In San Francisco, vulgarity, "bad taste," ostentation are regarded as a kind of alien blight, an invasion or encroachment from outside. In Los Angeles, there is so much money and power connected with ostentation that is no longer ludicrous: it commands a kind of respect. For if the mighty behave like this, then quiet good taste means that you can't afford the conspicuous expenditures, and you become a little ashamed of your modesty and propriety.
Families are like countries. They have their own language and jokes and secrets and assumptions about the right and wrong ways of doing things, and some of that always shows in the children, the way something of Germany or Australia always shows in a German or an Australian, no matter where they go. Outsiders like it or they don't, they feel at home there or they don't. It's like the taste of cilantro.
The systems of stereotypes may be the core of our personal tradition, the defenses of our position in society. They are an ordered more or less consistent picture of the world, to which our habits, our tastes, our capacities, our comforts and our hopes have adjusted themselves. They may not be a complete picture of the world, but they are a picture of a possible world to which we are adapted. In that world, people and things have their well-known places, and do certain expected things. We feel at home there. We fit in. We are members.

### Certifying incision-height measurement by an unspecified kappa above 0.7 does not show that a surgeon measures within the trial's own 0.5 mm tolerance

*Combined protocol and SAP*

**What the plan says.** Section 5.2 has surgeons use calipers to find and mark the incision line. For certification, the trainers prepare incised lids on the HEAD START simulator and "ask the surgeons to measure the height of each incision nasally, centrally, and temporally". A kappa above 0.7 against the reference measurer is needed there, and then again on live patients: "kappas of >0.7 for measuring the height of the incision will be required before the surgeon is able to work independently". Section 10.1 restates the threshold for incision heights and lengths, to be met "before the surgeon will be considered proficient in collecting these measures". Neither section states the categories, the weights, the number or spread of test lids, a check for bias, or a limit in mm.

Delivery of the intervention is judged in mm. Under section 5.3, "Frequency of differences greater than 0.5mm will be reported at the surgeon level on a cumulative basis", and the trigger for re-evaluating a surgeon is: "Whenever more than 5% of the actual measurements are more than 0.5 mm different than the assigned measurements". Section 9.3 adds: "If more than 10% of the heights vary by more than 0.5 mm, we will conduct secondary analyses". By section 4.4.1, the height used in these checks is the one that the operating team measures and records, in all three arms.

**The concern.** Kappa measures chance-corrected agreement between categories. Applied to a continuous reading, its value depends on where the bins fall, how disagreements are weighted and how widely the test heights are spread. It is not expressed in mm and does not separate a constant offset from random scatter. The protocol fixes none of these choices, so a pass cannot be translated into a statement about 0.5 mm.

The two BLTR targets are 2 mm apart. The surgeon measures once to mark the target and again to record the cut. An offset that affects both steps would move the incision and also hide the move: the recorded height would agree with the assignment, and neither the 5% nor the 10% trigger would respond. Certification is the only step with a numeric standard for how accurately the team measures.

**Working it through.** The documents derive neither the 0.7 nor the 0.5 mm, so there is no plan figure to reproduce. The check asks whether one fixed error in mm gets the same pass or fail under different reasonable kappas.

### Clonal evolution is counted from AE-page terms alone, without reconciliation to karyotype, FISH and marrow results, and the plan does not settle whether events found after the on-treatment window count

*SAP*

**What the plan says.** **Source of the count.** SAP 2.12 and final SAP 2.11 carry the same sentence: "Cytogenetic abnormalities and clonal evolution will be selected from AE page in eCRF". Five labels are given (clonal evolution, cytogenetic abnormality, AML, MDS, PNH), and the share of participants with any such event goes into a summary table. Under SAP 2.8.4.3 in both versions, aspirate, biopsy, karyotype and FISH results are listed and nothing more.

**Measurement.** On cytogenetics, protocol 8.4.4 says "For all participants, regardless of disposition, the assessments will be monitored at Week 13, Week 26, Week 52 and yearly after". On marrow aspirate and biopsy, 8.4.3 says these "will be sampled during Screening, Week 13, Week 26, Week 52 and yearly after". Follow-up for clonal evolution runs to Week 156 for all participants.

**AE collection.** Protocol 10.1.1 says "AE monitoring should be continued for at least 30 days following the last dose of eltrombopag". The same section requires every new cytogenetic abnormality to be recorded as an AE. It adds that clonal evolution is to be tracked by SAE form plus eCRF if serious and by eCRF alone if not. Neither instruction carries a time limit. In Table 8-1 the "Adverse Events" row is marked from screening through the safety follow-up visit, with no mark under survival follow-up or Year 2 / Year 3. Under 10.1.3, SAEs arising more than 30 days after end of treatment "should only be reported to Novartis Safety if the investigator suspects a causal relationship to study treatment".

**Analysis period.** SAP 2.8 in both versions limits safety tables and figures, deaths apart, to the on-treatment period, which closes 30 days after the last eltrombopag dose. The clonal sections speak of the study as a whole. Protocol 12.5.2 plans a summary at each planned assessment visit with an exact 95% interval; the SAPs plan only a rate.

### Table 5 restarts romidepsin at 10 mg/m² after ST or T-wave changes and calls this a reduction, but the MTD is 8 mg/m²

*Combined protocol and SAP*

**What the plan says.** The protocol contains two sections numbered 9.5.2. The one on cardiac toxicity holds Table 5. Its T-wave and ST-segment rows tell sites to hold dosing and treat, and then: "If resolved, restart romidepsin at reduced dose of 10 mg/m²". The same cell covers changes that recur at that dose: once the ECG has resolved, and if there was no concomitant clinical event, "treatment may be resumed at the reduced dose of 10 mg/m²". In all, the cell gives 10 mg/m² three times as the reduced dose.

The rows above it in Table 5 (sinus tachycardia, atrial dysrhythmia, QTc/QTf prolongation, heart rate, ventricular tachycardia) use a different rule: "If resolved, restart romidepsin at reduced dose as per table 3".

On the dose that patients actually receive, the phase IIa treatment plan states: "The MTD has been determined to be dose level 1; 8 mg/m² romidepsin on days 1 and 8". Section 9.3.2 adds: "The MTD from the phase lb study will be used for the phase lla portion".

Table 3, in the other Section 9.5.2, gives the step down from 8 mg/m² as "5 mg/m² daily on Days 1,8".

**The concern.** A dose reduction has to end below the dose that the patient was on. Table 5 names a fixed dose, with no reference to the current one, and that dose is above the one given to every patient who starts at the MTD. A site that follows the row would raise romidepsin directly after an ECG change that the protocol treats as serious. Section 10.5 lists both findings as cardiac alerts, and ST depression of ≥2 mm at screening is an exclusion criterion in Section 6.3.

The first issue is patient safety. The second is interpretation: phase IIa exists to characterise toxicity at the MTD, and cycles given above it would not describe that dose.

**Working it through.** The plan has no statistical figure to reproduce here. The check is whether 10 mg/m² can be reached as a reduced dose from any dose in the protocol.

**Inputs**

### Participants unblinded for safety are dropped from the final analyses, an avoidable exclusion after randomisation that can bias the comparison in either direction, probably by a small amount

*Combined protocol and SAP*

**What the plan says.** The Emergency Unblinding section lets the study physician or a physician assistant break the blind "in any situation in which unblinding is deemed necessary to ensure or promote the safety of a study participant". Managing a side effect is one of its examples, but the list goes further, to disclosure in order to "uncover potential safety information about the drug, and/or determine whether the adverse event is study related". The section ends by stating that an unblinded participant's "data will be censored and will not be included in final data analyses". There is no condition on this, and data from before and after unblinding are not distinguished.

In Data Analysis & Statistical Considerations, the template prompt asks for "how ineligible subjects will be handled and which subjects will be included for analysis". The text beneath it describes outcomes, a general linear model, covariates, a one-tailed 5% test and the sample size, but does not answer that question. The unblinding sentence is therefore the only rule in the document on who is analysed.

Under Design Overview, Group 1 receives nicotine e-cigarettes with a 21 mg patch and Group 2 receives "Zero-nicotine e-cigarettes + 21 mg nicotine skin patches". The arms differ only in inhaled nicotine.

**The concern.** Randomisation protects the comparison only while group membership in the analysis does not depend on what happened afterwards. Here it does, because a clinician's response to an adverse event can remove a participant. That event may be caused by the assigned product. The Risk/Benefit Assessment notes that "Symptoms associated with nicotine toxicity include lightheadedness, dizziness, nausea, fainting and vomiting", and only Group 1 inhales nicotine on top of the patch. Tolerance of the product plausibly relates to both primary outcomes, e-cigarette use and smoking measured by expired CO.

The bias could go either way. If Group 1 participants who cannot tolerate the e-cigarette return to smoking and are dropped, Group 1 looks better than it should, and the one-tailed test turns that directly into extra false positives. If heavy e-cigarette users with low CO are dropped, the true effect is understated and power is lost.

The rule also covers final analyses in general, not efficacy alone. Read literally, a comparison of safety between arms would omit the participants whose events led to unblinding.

The success factor is a combination of intuition and honestly, it's mostly only intuition. A design business is inherently dependent upon the intuition of its chief designer. Luckily I have a track record that if you show me five pairs of shoes I will almost always pick the one pair that will sell the best. It's just a gift I have for mass taste - a link with what people want in a certain moment in time.